A member of Sinn Féin has said that the former loyalist paramilitary leader Gusty Spence was a "major influence" in loyalism's movement away from violence in the North.
The former UVF leader died in hospital this morning aged 78.
He organised the modern Ulster Volunteer Force, a killing machine responsible for hundreds of sectarian murders during the Troubles in Northern Ireland.
Sinn Féin MLA Gerry Kelly said many nationalists would remember Spence as someone central to the sectarianism that gave birth to the modern loyalist paramilitary.
“However he did dedicate himself to peace and reconciliation for much of his later life so he will also be remembered as a major influence in drawing loyalism away from sectarian strife,” he added.
Spence was jailed for life for the murder of a Catholic barman in 1966 and served 18 years in prison but later became involved in politics and announced the loyalist paramilitary ceasefires in 1994 which helped underpin political power-sharing.
In 2007, he announced that the UVF and the Red Hand Commando would cease to exist in their previous form.
A former leader of the UVF’s political wing, the Progressive Unionist Party, said his commitment to peace began shortly after he was imprisoned.
Dawn Purvis said: “His contribution to the peace process was immense.”
Spence, from the Shankill Road heartland of loyalist Belfast, was the first paramilitary chief in Northern Ireland but also the man who took the earliest steps towards ending UVF violence.
In May 1966 the group of gunmen said it was declaring war on the IRA.
While republicans were the expressed target, the attacks that followed were undeniably sectarian.
Spence was initially held over the murder of the first victim of the Troubles, 28-year-old John Scullion, who was shot by the UVF in the Falls Road area of Belfast.
The charges were dropped but later in 1966 he was given life imprisonment for the murder of Peter Ward, 18, who had called into a Shankill Road bar with Catholic workmates and was shot dead as he left.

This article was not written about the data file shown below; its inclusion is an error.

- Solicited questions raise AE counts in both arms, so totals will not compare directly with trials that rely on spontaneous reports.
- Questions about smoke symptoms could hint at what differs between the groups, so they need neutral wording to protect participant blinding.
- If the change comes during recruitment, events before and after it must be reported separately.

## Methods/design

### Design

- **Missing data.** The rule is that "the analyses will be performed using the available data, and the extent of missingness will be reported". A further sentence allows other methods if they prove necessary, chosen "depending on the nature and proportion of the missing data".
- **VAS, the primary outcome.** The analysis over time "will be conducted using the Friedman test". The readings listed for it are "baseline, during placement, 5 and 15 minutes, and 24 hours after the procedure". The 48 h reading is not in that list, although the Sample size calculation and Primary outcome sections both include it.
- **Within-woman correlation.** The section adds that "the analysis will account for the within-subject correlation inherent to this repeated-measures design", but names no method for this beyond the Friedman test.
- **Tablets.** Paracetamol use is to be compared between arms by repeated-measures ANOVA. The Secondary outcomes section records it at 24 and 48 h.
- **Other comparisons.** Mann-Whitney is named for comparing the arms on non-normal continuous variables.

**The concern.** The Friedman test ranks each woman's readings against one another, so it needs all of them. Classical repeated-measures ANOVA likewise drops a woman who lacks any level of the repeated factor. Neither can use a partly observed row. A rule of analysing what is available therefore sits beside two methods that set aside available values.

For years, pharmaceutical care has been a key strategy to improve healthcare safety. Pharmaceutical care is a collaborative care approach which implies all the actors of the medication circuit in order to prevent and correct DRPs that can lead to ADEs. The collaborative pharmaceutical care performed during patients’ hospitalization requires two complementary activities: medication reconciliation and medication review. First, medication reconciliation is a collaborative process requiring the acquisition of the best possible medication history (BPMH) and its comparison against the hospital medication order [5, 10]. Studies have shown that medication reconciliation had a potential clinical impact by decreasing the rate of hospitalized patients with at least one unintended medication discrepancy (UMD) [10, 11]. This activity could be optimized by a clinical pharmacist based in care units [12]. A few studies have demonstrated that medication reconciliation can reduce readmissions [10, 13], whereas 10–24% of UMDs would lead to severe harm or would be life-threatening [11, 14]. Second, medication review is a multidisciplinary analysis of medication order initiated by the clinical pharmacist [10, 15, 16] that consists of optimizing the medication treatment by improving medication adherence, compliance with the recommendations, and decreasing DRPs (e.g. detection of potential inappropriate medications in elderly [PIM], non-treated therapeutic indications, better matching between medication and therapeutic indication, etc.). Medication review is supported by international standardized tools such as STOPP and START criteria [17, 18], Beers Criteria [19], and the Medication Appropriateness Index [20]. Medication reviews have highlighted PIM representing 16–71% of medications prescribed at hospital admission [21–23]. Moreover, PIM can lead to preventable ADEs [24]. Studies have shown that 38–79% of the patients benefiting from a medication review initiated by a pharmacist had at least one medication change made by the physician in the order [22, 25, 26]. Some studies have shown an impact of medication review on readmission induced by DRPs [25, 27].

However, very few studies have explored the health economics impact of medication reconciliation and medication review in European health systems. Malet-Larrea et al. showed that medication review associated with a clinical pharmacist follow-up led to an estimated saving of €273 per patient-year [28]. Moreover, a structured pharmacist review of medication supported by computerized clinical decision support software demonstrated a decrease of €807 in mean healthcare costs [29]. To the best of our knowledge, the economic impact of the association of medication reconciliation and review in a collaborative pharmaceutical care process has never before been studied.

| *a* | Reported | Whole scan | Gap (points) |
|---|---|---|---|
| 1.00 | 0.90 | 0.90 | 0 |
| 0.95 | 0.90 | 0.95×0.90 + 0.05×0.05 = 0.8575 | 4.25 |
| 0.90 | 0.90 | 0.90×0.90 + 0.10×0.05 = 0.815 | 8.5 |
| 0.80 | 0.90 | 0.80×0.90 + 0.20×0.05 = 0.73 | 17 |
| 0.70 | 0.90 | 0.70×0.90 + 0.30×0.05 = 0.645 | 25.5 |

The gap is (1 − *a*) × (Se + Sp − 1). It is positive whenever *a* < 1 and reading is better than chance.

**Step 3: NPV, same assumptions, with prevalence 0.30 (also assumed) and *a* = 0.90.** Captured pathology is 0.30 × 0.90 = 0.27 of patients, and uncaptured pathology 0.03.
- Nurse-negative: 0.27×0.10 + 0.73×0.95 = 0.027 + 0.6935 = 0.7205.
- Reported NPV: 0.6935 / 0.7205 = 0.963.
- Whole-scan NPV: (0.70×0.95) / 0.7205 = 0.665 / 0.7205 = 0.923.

His conviction, which he always denied, has been referred to the Criminal Cases Review Commission by his family after new evidence was produced.
During his time in the high-security Maze prison the former military policeman began to consider politics.
After his release in December 1984, Spence was a key figure in developing UVF thinking and the PUP.
His position was recognised when in October 1994 he was chosen to announce that the main loyalist paramilitary groups, the UVF and the Ulster Defence Association, were declaring ceasefires in response to an IRA cessation.
Spence said loyalists offered “abject and true remorse” to the loved ones of all the innocent victims of the Troubles.
Ms Purvis added: “Shortly after he was jailed, Gusty, after a period of reflection on his own life, quickly started to challenge other loyalists coming into prison to reflect on their own lives.”
Another former PUP leader, Brian Ervine said: “His contribution to the peace is incalculable and without him, probably the paramilitaries would still be at war.
“He was an Irishman and looked upon himself as an Ulster Irishman as well as being British.”
Spence’s biographer Roy Garland said he challenged loyalist preconceptions, forming a relationship with Catholic primate Cardinal Tomas O’Fiaich. He also sent a letter of condolence to the widow of Joe McCann, an IRA man, praising him as a soldier of Ireland.
Despite the 1994 ceasefire the UVF was involved in sporadic violence including several murders.
Following significant political pressure, the UVF said in 2007 that it was decommissioning its weapons. Spence was again asked to read the statement.
Since then the UVF has faced more political pressure over the killing of Bobby Moffett last year and the PUP failed to win an assembly seat in fresh elections. The organisation was blamed by police for orchestrating rioting this July in East Belfast.
Spence died in a Belfast hospital after several years of poor health.